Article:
We’re told to eat more dairy: Harvard researchers disagree
A Harvard University review has questioned guidelines suggesting we consume more dairy products.
The average Australian eats about one and a half serves a day, while the guidelines recommend between two and a half and four serves of dairy a day, depending on your age.
Do we need more dairy? No, according to a new review.Credit:Getty
Harvard researchers, however, argue that these recommendations are not “justified”.
“The health benefit of a high intake of milk products has not been established, and concerns exist about the risks of possible adverse health outcomes,” write the authors, Walter Willett and David Ludwig in the New England Journal of Medicine. “Therefore, the role of dairy consumption in human nutrition and disease prevention warrants careful assessment.”
For their review, Willett and Ludwig explored the evidence, based on more than 100 studies, in relation to growth and development, bone health, body weight, blood pressure and cardiovascular disease, diabetes, cancer and total mortality.
They found that the outcomes typically depended on what dairy consumption was being compared with. For instance, dairy foods compared favourably with processed red meat or sugar-sweetened beverages but less favourably with plant-protein sources such as nuts.
Specifically, they found that, in childhood, dairy foods “can add important nutritional value”.
“Even with adequate overall nutrition, milk consumption augments longitudinal growth and attained height,” they wrote. For adults, the benefits were less clear.
Eating more dairy is encouraged largely to obtain calcium for bone health, however they found it does not reduce fractures or improve bone health and “in populations with generally adequate nutrition, high consumption of milk may increase the risk of fractures later in life”.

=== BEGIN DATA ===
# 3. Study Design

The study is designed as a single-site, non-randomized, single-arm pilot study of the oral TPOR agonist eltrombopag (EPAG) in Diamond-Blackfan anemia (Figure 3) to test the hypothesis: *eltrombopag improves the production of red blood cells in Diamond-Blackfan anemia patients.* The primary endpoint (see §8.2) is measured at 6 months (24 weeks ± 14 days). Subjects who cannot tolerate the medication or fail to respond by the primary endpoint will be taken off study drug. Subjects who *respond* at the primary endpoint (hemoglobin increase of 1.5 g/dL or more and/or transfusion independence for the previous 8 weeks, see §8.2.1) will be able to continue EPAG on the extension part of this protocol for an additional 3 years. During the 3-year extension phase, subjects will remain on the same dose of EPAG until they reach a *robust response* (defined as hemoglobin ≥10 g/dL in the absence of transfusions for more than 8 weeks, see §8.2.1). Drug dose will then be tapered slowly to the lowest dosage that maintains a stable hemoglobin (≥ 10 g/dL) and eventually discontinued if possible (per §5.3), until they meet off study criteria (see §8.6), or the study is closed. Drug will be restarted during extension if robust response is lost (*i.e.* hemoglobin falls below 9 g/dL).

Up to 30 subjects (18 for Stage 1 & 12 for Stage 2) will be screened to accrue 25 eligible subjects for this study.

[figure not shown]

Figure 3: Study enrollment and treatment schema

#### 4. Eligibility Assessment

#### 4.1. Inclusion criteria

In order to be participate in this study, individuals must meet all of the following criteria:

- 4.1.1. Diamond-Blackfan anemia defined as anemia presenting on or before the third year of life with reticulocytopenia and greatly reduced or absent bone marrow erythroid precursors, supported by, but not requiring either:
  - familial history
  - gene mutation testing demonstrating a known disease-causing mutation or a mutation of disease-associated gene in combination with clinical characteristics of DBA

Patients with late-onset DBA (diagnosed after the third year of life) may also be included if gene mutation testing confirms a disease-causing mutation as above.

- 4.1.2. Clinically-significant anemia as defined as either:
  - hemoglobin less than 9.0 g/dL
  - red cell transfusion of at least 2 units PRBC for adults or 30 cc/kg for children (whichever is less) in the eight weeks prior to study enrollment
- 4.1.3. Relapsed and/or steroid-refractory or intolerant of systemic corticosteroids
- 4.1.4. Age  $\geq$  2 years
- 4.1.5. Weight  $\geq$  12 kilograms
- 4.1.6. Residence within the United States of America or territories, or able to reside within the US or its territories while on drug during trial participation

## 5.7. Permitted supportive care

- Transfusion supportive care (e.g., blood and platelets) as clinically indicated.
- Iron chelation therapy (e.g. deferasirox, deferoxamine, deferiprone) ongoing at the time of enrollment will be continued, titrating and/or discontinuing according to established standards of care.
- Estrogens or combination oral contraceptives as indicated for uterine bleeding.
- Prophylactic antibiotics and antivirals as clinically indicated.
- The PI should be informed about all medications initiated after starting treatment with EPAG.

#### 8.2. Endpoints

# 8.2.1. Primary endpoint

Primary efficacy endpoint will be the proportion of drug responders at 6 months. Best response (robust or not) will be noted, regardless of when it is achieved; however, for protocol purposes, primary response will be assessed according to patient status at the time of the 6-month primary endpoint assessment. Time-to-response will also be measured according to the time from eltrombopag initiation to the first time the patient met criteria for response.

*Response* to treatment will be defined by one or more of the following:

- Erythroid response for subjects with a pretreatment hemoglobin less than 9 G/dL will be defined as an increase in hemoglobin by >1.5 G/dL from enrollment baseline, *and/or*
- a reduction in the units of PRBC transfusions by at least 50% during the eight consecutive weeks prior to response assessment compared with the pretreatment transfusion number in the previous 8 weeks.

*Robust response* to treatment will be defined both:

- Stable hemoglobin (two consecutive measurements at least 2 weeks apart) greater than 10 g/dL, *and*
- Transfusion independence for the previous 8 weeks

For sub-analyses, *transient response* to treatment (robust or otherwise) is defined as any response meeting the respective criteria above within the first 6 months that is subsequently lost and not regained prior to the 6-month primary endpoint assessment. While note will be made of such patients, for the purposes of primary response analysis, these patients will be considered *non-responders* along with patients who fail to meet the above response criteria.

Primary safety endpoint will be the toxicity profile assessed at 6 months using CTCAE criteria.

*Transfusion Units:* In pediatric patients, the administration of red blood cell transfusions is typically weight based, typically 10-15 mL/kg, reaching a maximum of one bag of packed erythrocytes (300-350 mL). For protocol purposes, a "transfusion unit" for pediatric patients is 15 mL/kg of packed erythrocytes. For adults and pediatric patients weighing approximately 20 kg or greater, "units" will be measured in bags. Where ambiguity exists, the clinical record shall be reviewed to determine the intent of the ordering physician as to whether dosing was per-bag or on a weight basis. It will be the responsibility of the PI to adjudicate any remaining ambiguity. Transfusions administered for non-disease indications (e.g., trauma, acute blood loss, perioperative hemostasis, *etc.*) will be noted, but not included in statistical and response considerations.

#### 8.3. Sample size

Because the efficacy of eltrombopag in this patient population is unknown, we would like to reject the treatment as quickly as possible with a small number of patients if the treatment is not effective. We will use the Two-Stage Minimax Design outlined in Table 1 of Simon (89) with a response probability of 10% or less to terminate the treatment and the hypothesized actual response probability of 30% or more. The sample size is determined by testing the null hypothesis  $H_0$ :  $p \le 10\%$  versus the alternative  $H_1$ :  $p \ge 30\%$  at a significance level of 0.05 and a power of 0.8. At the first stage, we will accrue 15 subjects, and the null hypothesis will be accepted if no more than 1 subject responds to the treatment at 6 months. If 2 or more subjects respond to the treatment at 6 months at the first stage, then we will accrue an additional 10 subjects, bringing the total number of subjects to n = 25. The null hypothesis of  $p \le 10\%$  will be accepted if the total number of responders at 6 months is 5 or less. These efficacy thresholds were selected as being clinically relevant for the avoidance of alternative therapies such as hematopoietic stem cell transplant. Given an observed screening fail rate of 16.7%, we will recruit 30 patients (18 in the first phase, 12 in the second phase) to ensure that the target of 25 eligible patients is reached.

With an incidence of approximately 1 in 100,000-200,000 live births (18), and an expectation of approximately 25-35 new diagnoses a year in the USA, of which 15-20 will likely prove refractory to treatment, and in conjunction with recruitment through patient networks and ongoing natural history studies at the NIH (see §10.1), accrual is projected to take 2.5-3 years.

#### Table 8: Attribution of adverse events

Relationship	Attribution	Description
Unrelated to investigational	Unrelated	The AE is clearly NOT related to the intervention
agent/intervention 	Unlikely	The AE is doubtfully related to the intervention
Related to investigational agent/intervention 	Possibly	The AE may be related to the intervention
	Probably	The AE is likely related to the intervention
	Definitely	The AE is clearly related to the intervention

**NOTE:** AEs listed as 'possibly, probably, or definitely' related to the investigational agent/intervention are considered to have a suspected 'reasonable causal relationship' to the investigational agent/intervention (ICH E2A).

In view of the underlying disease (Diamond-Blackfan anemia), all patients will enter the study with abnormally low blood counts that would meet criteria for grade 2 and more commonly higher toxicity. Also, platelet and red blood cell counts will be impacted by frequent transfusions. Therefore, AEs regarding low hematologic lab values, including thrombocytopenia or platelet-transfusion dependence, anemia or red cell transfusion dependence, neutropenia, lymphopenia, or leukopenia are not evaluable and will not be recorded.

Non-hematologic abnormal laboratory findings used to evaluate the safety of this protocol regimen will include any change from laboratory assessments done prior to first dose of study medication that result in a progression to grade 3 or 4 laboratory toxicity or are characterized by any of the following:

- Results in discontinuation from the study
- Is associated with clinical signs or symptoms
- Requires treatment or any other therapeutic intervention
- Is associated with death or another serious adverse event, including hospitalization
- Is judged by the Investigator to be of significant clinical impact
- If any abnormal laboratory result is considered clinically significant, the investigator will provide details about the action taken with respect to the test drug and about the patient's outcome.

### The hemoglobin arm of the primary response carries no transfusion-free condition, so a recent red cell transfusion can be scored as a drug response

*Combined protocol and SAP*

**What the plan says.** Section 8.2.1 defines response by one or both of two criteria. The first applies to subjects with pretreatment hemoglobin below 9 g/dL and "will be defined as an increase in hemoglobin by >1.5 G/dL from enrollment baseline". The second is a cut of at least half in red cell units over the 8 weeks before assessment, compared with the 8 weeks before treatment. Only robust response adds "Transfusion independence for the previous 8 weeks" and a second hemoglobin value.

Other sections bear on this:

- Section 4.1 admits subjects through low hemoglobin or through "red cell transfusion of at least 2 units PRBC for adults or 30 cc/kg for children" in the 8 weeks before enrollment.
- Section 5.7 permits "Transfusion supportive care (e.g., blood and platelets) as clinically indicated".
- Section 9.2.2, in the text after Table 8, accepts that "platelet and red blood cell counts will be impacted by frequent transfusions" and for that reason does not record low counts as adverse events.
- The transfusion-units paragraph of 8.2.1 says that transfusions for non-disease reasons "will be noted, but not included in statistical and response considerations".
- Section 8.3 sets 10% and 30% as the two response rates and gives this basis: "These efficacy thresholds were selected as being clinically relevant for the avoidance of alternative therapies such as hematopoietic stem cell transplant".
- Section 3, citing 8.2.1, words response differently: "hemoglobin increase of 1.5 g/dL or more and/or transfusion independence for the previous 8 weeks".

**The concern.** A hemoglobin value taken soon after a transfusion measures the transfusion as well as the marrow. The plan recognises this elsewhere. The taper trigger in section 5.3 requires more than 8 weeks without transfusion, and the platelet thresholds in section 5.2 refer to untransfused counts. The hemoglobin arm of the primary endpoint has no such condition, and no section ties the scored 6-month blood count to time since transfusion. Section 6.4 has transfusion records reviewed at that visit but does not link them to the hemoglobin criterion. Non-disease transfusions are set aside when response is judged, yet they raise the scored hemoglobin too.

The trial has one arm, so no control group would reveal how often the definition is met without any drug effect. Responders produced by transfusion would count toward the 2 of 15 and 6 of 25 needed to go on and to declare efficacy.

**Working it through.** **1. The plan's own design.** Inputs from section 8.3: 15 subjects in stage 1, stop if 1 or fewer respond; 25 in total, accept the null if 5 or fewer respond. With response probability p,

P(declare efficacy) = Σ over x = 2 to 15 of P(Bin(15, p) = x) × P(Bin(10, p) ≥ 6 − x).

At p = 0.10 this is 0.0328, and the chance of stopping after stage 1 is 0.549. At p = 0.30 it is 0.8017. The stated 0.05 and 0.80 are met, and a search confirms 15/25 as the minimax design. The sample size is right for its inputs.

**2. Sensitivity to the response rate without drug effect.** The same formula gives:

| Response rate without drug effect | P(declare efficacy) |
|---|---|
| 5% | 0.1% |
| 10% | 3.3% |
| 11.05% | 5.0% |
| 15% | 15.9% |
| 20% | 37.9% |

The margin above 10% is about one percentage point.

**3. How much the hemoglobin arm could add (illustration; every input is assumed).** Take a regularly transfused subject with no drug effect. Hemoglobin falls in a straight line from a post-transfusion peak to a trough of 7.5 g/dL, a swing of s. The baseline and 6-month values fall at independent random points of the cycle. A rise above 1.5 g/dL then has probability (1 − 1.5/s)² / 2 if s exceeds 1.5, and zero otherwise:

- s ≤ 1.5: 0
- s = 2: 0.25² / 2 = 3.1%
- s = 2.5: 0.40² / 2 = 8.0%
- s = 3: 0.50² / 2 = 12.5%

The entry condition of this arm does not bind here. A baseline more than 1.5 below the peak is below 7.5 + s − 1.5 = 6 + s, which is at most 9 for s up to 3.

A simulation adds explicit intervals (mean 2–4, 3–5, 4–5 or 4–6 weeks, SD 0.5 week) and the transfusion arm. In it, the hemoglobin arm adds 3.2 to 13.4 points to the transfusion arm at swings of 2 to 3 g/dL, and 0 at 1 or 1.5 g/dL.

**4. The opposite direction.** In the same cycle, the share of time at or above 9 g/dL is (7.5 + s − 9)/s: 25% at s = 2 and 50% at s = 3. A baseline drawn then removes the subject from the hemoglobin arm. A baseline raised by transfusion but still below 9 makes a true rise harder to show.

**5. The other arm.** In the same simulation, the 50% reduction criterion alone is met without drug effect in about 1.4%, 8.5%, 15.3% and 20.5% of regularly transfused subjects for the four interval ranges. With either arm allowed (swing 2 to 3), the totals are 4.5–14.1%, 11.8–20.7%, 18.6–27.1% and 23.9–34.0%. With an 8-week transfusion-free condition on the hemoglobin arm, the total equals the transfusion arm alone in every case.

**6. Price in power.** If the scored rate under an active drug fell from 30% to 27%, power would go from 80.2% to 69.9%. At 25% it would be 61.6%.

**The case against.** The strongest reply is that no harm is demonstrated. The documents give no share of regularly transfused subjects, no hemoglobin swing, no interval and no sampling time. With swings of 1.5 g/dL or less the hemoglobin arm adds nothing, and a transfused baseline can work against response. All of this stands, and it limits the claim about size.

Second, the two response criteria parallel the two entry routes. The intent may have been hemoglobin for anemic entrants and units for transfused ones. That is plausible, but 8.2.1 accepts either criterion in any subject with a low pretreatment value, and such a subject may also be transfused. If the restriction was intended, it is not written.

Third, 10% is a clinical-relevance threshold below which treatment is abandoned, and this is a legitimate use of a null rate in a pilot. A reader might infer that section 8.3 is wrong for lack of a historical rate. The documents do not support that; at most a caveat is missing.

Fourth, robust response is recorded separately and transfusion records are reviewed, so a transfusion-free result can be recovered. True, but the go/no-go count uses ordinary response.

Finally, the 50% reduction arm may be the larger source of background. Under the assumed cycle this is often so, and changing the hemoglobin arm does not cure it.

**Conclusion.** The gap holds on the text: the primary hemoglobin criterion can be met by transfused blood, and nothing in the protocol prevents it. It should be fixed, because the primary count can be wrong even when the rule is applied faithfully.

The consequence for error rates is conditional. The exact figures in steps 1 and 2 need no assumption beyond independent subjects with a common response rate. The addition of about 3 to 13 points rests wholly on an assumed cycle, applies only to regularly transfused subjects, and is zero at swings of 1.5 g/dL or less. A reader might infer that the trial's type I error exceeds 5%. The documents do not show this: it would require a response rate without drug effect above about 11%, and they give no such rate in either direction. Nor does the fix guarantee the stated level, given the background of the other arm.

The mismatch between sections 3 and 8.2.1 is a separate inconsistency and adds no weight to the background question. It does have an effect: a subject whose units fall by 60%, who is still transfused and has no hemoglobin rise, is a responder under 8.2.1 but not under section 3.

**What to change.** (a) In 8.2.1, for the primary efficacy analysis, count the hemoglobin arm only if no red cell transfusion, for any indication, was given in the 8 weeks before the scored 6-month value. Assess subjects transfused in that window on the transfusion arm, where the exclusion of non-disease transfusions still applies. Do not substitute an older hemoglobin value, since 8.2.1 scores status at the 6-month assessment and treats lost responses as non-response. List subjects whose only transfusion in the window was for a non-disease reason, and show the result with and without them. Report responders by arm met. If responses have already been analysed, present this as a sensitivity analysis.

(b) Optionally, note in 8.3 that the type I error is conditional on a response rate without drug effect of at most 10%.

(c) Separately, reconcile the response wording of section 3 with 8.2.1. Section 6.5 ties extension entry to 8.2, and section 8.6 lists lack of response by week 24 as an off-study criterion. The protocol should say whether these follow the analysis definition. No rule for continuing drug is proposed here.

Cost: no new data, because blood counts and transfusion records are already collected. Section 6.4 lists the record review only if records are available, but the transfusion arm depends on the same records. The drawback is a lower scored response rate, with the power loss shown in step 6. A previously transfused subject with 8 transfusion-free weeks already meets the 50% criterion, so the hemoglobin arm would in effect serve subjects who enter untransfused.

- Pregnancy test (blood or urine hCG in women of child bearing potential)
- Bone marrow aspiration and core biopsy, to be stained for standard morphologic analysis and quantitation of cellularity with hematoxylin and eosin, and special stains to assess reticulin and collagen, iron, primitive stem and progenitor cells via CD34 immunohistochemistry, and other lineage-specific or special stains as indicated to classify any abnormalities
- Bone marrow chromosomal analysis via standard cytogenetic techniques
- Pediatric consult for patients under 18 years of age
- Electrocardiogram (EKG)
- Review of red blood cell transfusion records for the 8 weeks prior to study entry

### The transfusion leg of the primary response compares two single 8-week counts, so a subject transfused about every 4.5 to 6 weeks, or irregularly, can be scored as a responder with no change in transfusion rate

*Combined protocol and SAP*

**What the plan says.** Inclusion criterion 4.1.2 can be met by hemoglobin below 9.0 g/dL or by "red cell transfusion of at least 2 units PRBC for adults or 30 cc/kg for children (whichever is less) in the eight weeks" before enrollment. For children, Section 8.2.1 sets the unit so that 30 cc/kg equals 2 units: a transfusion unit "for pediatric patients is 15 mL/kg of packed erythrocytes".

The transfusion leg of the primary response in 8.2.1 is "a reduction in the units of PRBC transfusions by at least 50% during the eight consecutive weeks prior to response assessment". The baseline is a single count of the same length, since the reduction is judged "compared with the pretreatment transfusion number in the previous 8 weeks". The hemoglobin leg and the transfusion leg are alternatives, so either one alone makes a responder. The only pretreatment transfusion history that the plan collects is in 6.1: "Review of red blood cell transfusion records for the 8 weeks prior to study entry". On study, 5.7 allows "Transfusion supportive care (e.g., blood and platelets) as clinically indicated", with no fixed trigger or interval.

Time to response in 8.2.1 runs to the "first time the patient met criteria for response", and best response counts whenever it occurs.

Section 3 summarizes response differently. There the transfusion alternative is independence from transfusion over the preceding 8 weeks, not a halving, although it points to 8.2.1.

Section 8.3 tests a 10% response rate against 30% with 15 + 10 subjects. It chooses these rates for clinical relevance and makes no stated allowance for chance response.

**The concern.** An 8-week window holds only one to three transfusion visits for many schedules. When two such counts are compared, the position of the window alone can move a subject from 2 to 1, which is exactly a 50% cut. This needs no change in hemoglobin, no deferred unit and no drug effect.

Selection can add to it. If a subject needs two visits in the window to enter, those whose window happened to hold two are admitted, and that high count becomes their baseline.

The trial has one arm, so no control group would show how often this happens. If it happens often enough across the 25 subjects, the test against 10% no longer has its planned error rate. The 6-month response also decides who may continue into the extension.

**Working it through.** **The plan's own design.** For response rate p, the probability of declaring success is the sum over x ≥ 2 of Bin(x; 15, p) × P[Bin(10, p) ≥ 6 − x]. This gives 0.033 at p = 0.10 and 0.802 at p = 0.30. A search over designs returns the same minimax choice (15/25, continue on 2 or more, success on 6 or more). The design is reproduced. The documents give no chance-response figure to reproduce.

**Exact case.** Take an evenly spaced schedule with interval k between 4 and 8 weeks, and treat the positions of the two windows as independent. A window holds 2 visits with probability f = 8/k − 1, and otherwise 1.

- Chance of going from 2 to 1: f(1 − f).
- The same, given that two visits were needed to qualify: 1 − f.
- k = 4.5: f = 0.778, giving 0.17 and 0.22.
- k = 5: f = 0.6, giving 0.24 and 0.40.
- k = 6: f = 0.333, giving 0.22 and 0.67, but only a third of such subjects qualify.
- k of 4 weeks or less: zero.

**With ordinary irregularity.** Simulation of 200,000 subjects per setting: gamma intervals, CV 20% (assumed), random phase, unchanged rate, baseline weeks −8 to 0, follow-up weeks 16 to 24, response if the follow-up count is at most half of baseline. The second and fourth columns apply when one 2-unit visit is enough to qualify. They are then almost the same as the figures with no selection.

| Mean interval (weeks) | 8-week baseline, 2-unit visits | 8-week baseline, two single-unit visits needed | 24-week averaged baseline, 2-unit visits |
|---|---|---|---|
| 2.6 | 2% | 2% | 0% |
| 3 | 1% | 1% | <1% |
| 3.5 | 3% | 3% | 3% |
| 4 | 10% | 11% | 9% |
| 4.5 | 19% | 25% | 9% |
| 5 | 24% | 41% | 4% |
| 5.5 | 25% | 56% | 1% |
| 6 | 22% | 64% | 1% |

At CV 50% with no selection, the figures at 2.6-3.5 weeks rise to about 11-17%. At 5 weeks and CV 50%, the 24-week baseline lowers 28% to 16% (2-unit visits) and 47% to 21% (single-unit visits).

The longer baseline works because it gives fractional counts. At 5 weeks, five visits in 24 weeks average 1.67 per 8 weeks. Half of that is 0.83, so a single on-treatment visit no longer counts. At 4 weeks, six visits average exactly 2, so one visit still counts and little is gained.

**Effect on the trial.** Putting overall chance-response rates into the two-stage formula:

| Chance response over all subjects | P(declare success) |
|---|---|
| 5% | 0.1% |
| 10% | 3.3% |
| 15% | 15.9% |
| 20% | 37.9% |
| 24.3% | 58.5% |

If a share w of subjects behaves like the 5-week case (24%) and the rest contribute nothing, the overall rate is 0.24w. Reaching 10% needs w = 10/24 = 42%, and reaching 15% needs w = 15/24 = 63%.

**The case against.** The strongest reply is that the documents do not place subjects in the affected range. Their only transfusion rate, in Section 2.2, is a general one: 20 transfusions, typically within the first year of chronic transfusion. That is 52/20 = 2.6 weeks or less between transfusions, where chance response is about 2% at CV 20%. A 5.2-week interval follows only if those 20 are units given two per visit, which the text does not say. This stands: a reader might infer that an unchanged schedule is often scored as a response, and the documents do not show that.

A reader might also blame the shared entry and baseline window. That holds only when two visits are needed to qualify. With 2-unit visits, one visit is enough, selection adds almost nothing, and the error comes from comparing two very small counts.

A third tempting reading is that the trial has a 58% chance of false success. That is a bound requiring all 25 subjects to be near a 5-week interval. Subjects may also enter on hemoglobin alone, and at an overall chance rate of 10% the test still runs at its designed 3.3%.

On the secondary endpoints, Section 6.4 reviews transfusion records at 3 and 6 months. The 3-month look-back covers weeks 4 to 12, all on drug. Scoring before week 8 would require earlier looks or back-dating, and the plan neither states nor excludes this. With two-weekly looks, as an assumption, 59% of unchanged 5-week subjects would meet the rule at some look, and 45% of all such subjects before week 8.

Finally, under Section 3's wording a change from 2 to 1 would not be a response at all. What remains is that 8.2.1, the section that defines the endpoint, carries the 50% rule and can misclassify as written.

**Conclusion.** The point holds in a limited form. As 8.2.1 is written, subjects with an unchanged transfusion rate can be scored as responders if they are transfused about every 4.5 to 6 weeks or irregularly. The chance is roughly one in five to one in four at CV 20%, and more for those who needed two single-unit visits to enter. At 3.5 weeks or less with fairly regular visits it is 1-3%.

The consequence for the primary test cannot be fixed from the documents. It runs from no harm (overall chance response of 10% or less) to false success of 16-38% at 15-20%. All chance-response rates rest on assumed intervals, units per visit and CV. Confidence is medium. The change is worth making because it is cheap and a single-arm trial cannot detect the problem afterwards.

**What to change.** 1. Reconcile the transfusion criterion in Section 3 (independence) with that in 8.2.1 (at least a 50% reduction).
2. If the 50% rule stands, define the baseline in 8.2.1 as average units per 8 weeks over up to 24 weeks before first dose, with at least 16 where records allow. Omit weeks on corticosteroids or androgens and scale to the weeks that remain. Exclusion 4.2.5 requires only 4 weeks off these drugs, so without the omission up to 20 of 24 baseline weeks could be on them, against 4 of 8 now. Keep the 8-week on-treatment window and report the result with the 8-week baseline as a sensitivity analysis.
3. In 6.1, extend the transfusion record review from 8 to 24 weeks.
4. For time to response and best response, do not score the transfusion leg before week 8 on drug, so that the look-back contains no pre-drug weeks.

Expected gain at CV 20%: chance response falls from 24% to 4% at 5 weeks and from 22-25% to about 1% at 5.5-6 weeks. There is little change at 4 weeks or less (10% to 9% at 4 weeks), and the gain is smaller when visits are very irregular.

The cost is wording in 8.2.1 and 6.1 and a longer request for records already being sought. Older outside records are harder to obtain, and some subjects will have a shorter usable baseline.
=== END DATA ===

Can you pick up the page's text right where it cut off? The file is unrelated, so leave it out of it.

The relationship between dairy consumption and body weight as well as the risk of diabetes, cardiovascular disease and overall mortality was not established, though consuming full cream milk (presumably because it is more satiating) and yoghurt was generally linked to better weight outcomes than low-fat alternatives.
While there are “major limitations” in the existing literature, “high consumption of dairy foods is likely to increase the risks of prostate cancer and possibly endometrial cancer but reduce the risk of colorectal cancer”.
If diet quality is high, increased intake is unlikely to provide substantial benefits, and harms are possible.
The balance of evidence led to Willett and Ludwig to conclude: “If diet quality is low, especially for children in low-income environments, dairy foods can improve nutrition, whereas if diet quality is high, increased intake is unlikely to provide substantial benefits, and harms are possible.”
Calcium and vitamin D requirements can be met with other foods, including kale, broccoli, tofu, nuts, beans, and fortified orange juice or supplements.
“In our opinion, the current recommendation to greatly increase consumption of dairy foods to 3 or more servings per day does not appear to be justified,” they wrote.
Accredited practising dietitian Melanie McGrice says it is “important to note” that the paper was not a systematic review, which is based on all the available evidence.
“Although it is true that the nutrients found in milk can be sourced from other foods, milk is a nutritious, scalable and affordable source of nutrition, so for most Aussies, 2-3 serves of milk every day is still a wise option,” she said.
Public health nutritionist Dr Rosemary Stanton said she agrees with the paper’s authors that the recommended dietary intakes (RDIs) for calcium “are higher than the evidence justifies”.
“Sadly, on each revision, RDIs tend to increase and my cynical view sees this as related to the fact that some of the scientists who set these levels have food industry ties,” she said.
Stanton added that there is “reasonable evidence” that fermented dairy products (which includes yoghurt and possibly cheeses) are beneficial for our health and dairy plays “a positive role within the diet” for dietary nutrient-density.
“But that doesn't make 'more better',” she said.
“The major message from this study is that it's way too simplistic to think any single food is either sinner or saint – at least after weaning age. (As they acknowledge, modified cow's milk can be a lifesaver for an infant who is not breastfed.) But for fractures, weight, diabetes, cardiovascular disease and all-cause mortality, milk itself is neither sinner or saint.
“Canada's most recent dietary guidelines don't put milk ‘on the plate’. Australia's Dietary Guidelines urgently need a revision for many reasons.”
Source: Read Full Article